The Constitution what's not there

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The word democracy is not there. I checked.

 

Nor is the word republic. The word used is union. I guess the founding fathers were in favor of unions. Maybe they were secret communists? Did you know that Christ was a communist? Read what he said, supposedly. Not one word Christ supposedly said is in The Constitution. He never said all men are created equal. Or women. Or men and women. Sorry, I digress.

 

No where did I find that the founding fathers had contempt for government. Come on people, they're writing a document forming the foundations of a government. Wouldn't it be hypocritical of people who don't believe in the power of government rule over a free people to be forming a government to rule over free people? Are you calling my founding fathers hypocrites?

 

What the founding fathers talked about in terms of government were specific actions that the believed invalidated the right of a government to continue in existence ruling over a people. A big one was taxation without representation. Another was locking people up without giving the opportunity to defend themselves against their accusers. Another was having people in positions of power where they could not be extricated by legal means. There are many of these items, but no where does it say, no government. It all leads to the conclusion that government should be accountable to the governed. What was detested was a monarchy where rule was handed to heirs without debate and elections. Another was religion, where people who adhered to religious concepts that did not conform to a state idea would be persecuted for their beliefs. There is also some evidence that the founding fathers feared having a standing army, but a standing navy was seen as essential for obvious reasons.

 

In reading the comments in Jeanne's post, I noticed that people really don't understand how our government branches work. This idea that courts make law when they rule on the legality of an existing law, or a previous interpretation is silly. The law is what it is and the interpretation is what it is. If congress doesn't like how a law is interpreted, it can be rewritten and put to a vote. All courts are doing is what they are asked to do, to judge the merits of a law based on the judges' understanding of the meaning of The Constitution. There are so many examples that I'll let you all pick your favorite flavor.

 

But to say that one interpretation is making law and another isn't is ridiculous. All judicial decisions make law. They make the law legal or illegal. That is their role. Sorry.

 

I think the founding fathers were actually Taoists. They created The Constitution, which is the way, a simple guide for the way all things would be constructed thereafter. It's a simple formula; freedom of speech, freedom of association, freedom of private property, freedom from imprisonment without due process, freedom to confront your accusers, freedom to pursue happiness, liberty, justice, freedom to worship as you deem fit. The word that strikes one when reading The Constitution is freedom, all of the areas where the goal is promote individual freedom over the tyranny of the powerful in any form. It gives us rights, all of us. Gives us all the same rights, and with rights come duties, the most basic being to respect the rights of others that you appropriate for yourself. To be willing to protect those rights even to your own detriment.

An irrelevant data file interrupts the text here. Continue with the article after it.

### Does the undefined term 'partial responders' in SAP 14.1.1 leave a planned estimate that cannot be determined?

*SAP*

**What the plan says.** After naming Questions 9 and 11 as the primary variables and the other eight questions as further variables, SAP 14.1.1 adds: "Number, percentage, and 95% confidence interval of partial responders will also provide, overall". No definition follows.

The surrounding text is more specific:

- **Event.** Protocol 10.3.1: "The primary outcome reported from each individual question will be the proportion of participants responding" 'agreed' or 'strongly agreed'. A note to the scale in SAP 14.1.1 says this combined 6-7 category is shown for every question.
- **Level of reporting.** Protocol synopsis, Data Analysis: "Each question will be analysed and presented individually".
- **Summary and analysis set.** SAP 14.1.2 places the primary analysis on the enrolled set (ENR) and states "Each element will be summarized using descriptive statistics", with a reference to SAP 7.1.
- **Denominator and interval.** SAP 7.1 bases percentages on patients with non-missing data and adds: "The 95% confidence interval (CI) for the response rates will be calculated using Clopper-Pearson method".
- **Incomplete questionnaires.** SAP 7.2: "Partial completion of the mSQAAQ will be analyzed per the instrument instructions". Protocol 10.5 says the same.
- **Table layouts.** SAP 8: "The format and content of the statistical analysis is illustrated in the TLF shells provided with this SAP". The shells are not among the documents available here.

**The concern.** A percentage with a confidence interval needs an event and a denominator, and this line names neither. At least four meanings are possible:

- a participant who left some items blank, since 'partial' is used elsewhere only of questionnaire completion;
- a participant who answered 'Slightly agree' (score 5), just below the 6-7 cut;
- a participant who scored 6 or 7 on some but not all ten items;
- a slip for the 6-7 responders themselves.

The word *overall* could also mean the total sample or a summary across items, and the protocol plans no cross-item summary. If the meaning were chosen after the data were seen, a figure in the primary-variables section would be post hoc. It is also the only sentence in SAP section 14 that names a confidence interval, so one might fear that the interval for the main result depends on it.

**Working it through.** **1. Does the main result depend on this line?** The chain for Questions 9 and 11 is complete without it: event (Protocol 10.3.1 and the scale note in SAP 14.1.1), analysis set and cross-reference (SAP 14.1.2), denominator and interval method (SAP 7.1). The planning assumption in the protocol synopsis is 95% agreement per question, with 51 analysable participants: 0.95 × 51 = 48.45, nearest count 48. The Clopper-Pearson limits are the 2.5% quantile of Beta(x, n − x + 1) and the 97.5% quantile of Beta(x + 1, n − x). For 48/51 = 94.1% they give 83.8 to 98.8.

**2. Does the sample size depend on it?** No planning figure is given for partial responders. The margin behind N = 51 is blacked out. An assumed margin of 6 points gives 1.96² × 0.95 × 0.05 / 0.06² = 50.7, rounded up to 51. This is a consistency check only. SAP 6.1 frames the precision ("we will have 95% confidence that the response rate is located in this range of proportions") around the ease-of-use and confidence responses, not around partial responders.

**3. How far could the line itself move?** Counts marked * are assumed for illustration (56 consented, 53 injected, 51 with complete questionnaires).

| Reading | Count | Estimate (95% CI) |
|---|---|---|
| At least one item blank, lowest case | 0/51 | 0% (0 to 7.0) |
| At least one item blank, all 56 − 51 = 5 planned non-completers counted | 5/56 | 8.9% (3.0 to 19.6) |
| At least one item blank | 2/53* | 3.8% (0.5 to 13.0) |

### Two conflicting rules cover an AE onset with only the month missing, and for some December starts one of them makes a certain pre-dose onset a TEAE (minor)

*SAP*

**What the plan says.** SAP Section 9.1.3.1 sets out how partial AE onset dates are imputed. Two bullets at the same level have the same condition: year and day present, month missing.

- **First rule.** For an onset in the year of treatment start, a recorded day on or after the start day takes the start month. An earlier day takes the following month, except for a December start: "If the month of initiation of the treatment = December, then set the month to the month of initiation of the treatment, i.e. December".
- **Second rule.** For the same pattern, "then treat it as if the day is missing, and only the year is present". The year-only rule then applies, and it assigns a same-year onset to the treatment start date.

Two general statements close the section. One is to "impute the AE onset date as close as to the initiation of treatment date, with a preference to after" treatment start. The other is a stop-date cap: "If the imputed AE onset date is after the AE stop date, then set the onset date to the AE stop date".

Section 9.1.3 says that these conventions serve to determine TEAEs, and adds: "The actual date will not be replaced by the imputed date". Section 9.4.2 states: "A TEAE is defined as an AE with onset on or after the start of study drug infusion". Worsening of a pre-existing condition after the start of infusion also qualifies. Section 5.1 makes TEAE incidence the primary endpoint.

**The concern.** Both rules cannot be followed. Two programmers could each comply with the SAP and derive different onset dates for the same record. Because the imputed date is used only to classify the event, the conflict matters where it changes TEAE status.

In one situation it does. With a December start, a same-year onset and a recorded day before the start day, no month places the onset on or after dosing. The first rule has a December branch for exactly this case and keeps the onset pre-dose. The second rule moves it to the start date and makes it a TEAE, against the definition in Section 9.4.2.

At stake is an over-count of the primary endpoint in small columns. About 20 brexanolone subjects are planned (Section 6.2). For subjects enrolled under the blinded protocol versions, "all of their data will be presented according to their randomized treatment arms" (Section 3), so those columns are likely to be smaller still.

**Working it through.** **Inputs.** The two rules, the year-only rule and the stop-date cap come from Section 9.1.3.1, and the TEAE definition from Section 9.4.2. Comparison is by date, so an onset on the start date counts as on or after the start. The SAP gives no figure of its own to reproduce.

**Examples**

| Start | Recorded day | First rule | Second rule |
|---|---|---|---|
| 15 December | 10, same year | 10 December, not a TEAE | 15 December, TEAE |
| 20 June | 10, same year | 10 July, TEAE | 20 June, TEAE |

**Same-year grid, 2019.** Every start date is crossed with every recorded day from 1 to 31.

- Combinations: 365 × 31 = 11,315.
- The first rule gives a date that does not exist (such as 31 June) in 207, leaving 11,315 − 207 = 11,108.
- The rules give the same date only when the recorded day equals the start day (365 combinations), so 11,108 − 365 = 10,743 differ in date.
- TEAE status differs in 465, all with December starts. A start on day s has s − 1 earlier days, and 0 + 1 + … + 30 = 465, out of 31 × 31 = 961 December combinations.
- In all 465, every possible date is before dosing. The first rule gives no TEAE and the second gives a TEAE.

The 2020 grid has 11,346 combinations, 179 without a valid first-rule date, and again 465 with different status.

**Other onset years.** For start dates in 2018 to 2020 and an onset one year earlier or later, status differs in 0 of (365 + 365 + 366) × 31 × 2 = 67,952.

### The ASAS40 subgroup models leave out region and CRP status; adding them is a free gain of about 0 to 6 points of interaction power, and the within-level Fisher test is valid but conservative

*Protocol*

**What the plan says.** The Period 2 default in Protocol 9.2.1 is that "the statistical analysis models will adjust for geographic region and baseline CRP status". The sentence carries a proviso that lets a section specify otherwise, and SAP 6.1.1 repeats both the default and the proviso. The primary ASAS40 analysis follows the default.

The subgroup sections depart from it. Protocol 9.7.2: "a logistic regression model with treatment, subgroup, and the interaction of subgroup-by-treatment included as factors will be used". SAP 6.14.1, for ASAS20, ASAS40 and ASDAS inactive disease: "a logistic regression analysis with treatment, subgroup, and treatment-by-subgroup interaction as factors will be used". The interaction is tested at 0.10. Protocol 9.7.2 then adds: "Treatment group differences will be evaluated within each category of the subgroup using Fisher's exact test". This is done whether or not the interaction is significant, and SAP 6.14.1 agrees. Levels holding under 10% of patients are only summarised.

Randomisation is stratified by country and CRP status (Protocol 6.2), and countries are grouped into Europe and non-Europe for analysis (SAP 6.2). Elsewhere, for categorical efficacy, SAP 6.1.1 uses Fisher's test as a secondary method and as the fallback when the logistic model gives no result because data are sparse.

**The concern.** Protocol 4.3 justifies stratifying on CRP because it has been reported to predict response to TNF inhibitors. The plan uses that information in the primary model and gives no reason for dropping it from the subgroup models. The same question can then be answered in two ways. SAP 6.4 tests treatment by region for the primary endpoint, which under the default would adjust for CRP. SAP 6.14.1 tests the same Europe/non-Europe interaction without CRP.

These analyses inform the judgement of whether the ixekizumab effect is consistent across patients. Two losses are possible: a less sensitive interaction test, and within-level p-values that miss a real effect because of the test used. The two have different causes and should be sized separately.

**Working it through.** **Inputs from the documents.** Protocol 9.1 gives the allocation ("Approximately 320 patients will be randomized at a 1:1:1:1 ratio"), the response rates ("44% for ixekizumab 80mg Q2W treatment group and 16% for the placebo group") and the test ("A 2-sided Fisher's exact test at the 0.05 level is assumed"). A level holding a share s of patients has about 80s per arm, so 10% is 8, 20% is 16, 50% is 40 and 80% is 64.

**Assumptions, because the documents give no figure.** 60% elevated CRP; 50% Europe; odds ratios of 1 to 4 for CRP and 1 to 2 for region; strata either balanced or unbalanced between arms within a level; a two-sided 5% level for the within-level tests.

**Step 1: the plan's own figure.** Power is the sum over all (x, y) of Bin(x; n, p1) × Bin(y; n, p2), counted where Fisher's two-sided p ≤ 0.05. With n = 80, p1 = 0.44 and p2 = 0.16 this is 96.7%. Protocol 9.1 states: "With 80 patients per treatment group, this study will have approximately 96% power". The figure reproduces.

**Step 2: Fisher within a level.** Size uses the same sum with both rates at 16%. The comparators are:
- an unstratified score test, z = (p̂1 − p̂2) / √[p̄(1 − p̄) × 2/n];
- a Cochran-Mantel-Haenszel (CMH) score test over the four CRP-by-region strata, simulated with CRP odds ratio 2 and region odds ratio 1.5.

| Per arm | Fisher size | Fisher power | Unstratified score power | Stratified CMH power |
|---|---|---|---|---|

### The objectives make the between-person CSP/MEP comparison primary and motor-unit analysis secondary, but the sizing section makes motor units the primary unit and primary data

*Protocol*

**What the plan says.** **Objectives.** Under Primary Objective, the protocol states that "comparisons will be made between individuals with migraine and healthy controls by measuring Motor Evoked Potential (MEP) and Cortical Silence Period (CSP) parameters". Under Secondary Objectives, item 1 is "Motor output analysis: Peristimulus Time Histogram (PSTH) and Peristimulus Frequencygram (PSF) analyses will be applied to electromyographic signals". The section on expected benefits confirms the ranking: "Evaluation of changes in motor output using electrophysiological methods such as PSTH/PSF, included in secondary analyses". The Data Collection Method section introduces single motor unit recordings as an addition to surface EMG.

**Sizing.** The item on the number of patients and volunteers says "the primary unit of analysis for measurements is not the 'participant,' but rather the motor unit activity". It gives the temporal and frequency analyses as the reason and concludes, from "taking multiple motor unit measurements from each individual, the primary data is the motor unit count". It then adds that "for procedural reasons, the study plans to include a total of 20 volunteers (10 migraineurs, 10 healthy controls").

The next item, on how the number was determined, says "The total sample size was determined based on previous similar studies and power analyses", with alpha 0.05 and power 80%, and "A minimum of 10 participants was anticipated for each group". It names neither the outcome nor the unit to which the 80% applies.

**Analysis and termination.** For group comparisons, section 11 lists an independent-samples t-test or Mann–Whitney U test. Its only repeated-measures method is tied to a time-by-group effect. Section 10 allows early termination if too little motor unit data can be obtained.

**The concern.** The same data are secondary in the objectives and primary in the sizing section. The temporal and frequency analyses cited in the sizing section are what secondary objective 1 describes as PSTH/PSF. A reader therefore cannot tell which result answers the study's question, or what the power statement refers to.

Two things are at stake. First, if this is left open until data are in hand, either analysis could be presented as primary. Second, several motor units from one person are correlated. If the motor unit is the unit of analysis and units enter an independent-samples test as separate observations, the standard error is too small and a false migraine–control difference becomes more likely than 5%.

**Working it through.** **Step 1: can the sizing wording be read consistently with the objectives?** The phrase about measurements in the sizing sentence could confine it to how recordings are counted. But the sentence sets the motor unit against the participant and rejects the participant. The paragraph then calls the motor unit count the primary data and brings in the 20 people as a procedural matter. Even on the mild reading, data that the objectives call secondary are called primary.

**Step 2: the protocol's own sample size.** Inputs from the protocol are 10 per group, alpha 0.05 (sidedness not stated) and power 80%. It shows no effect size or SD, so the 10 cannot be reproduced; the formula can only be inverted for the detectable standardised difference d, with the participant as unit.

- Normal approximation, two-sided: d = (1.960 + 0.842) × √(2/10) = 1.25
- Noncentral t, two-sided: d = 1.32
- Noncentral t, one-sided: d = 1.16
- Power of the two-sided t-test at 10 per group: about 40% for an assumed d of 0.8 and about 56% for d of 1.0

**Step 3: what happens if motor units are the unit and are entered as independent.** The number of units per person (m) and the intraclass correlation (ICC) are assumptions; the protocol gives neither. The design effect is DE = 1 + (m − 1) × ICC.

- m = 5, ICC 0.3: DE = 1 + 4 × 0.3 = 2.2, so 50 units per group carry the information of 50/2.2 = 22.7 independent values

The Civil War wasn't about slavery at the beginning. It was about the right of a central government to make law. Slavery became the issue because how could you have slavery in half a nation? How could slave traders be allowed to come into non-slave states and take people who were now deemed free back into slavery? It created a non-negotiable stalemate that led to war. Mississippi never ratified the 13th amendment, I was amazed to see.

 

So upon these basic principles, over time, the entire enterprise of rules, regulations, and responsibilities grows just as the Tao predicted it would, to the point where it becomes unworkable. All of nature is like this, people. Nature always gets to a point of unworkability and then it adapts. There are not too many regulations. There are not too many regulators. There are not too many soldiers, or bases, or weapons systems. There are not too many departments. There are not too many cabinets. There are not too many laws. There is not too big a deficit. There is not too much or too little of anything, because in approaching government this way, judging it by numbers, but size, by artificial criteria, we miss the point. The point of government.

 

The point of government is to do the job of getting people to work together. That's all. The rules of any system are designed to make a framework that makes it possible. A dictatorship uses force and favors, the threat of punishment and the desire for advancement. Freedom is not the point. In our system, as set up by the founding fathers, freedom is the point. And it's not simple to impose freedom. One person's freedom may impinge on another's and that's why regulations get put in place. That's why laws about education are enacted. That's why we have a military spending such a vast amount of money. I could go on and on. All of these measures are sustained to try and ensure the greatest freedom for the greatest number. But, when something becomes so complicated, clumsy, and unworkable, simple solutions start to dominate even if they are idiotic.

 

So out of a system based on real values, we now have everything reduced to dollars. Dollars are speech. Dollars buy association. Dollars buy justice. Dollars are freedom. It's time to get back to ideas.